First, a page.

“Tacked on to the end of a presentation of its new Transit and Transit Connect commercial vans at the Detroit auto show, Ford added a surprise showing of its Atlas full-size pickup concept. The Atlas is a thinly veiled look at what Ford has in mind for the production-spec 2015 F-150. As Ford is happy to tell anyone who will listen, the F-series pickup has been the bestselling pickup in the U.S. for the past 36 years. That’s important stuff, especially considering GM just unveiled its all-new full-size pickups, the 2014 Chevrolet Silverado and GMC Sierra, which compete over the same set of buyers. According to Ford, the Atlas is an exploration of fuel-efficiency improvements, potential technologies, and capacity advancements.

The look of the Atlas is unmistakable contemporary Built Ford Tough, with bulging wheel arches, a drop-down beltline at the front doors, and some of the biggest snarling grille nostrils ever seen on an F-150.”

Union Vote for VW and What It Might Mean


Original Post: February 10th, 2014

The role of unions, in particular the United Auto Workers (UAW), has changed drastically from the time of Ford, but a vote at the Volkswagen plant in Chattanooga may decide the future of how these organizations interface and interact with global/international corporations. This week, a vote among the plants workers will decide very simply if the majority of the workers will choose to be represented by the union.

The UAW is looking to secure a deal as a representative of the workers in Chattanooga to gain foothold in areas besides the more common Detroit companies. The alternative, however, looks grim for the UAW:

A loss, however, would be devastating, given that VW has all but invited the UAW into the Chattanooga plant to help create a German-style labor council that would give workers a say in corporate decisions about new products and manufacturing sites.

“If they don’t get this one, then there’s no hope for them anytime soon to have any success with BMW or Daimler,” says Steve Silvia, a professor at American University who recently wrote a book on German labor relations. “And the Japanese and Korean plants are reaches even beyond the German plants.”

As a current union worker myself, I know some of the implications that these kind of negotiations can have. The positive effects could range from stable schedules, retirement opportunities, expanded healthcare plans and options, regulated pay increases/promotions, and legal bargaining power on the side of the worker in class-action suits. More of the potential power lies within the political sway and lobbying power that unions hold today as well.

Negative effects are a little more broad, ranging from small-scale problems like non-competitive work environments, and more large-scale ones such as the effects on the local and state economy whenever other corporations start looking towards the state as an investment opportunity. In particular, if a union forms and proves itself to be unmanageable or too costly for certain corporations to engage with, it can prevent economic growth in the state.

Personally, I’ve found unions to be overall beneficial at my workplace, and they’ve provided me with a certain amount of job security as well as stead pay increases. However, they aren’t as powerful as most people think of them historically, and every new union contract we get, more and more things are cut from the agreements for new workers. In an age where there are alternative retirement and medical insurance plans being offered by the government, the role of the union might be replaced by the government, a broader and potentially more powerful representation of the people. Even if the UAW scores a success in Chattanooga, it may not be long before the idea of unions become irrelevant.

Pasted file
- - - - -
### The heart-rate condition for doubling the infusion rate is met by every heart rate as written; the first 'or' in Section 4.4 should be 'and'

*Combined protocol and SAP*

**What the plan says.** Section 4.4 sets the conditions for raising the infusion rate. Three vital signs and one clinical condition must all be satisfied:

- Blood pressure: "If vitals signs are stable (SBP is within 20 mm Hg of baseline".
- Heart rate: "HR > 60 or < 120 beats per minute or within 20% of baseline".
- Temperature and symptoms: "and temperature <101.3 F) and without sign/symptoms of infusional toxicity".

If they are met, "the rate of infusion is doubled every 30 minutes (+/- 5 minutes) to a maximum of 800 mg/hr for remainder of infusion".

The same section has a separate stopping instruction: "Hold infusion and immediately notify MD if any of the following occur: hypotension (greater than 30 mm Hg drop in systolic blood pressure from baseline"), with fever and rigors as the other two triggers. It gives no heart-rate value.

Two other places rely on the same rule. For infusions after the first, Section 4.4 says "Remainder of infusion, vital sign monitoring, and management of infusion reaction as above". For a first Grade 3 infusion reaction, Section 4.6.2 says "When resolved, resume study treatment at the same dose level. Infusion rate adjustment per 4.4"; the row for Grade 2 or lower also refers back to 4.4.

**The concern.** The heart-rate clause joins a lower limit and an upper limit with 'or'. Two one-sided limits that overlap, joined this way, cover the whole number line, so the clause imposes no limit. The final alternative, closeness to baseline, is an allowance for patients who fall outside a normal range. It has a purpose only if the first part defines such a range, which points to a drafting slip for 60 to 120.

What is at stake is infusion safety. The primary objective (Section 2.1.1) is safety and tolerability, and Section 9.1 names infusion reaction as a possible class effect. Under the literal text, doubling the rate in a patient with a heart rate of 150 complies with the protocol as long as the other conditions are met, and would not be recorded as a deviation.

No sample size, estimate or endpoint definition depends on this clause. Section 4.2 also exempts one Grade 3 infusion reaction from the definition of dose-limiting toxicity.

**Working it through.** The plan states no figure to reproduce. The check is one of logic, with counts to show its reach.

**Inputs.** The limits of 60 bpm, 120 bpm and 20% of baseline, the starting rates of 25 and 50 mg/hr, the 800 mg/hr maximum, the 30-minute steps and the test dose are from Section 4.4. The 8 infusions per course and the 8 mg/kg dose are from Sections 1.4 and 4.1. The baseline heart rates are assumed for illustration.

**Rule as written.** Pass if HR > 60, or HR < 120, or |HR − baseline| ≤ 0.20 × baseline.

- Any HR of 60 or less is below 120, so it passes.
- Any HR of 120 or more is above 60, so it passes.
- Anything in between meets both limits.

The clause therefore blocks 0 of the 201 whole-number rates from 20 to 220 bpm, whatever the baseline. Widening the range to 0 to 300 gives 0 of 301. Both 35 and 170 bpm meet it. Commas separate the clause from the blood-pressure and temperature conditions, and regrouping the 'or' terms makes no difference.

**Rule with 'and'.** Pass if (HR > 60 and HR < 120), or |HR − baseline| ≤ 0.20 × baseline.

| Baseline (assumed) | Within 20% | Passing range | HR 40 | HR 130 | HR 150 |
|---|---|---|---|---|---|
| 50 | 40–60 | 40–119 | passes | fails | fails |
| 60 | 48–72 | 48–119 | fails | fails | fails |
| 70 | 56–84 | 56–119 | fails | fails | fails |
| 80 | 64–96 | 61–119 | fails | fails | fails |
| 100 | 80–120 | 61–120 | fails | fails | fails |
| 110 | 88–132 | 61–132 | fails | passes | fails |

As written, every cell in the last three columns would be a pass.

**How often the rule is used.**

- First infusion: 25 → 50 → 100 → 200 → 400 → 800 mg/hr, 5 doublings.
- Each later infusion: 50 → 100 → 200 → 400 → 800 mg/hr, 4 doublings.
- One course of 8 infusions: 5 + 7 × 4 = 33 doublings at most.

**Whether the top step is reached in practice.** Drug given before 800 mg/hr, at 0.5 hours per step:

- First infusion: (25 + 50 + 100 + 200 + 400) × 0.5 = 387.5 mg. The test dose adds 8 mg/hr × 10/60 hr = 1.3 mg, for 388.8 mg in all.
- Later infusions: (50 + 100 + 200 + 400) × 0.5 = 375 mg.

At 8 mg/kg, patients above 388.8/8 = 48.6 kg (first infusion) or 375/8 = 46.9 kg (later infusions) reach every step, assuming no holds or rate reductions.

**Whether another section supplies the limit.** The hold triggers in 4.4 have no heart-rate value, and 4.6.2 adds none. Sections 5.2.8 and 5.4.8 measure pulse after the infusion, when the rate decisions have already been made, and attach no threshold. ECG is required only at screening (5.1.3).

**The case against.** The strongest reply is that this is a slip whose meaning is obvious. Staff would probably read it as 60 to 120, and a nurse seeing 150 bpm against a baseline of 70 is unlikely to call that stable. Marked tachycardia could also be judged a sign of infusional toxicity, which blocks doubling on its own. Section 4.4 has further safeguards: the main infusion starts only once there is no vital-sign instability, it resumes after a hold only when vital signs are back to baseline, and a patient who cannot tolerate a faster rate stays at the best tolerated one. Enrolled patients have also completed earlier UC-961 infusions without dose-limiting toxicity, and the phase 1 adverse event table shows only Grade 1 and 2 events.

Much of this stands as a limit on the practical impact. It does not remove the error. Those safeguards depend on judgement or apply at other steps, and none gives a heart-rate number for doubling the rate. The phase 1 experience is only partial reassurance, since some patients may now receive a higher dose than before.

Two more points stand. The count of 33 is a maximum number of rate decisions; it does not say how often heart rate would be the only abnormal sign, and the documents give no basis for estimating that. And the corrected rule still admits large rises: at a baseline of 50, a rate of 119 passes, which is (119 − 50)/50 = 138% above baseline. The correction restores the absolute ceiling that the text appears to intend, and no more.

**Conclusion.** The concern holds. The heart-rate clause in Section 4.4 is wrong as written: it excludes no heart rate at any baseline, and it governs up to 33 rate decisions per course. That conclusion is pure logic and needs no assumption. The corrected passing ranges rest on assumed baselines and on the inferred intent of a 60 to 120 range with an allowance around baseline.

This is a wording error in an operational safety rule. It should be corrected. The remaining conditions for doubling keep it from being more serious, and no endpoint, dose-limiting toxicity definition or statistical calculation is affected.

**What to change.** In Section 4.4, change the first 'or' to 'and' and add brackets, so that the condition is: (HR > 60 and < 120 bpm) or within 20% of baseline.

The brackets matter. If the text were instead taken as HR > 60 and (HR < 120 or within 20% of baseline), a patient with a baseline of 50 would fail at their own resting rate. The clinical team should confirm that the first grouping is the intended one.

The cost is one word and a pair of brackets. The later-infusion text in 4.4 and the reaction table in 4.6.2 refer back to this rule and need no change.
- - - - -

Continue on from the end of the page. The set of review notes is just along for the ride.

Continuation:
Original Article:

Toyota begins testing wireless recharging for electric cars

Toyota has begun testing a wireless charging system for their hybrid and electric cars.  The system can charge cars by having them park on top of a charging station.  The charging system uses magnetic-resonance technology, which is a method that “transmits electricity by using magnetic resonance that results from changes in magnetic field intensity between a coil positioned on the ground under the car and a receiving coil built into the underside of the vehicle.”  Toyota is not testing this in a normal, controlled lab environment.  Instead they are modifying three of their Priuses and giving them to three of their customers in Japan.  The customers will test the cars out for a year and report back to Toyota on their satisfaction.

Toyota is also testing out a self-park system on the cars to help the driver properly align the vehicle’s battery in the correct spot on the charging station.

All of this seems to be aimed at increasing the convenience for Toyota’s customers.  Toyota says, “This technology would eliminate the need for physically plugging in an electric car or a hybrid. It also has the potential to act as a universal charging station, reducing the need for multiple charging stations and plug standards.”

The wireless charging technology itself should be ready in a couple of years, but it will take a while for the infrastructure to catch up.  It will take a while for convenience store owners, office buildings, and other commercial property owners to install these charging stations.  I could see this making electric cars more popular when this happens, simply because they would be so convenient.  If your car could charge while you are at work, shopping, etc. then you would hardly ever have to worry about running out of battery.  The article says that Volvo is also working on a similar charging system, but they are not sure which company is further along in their development.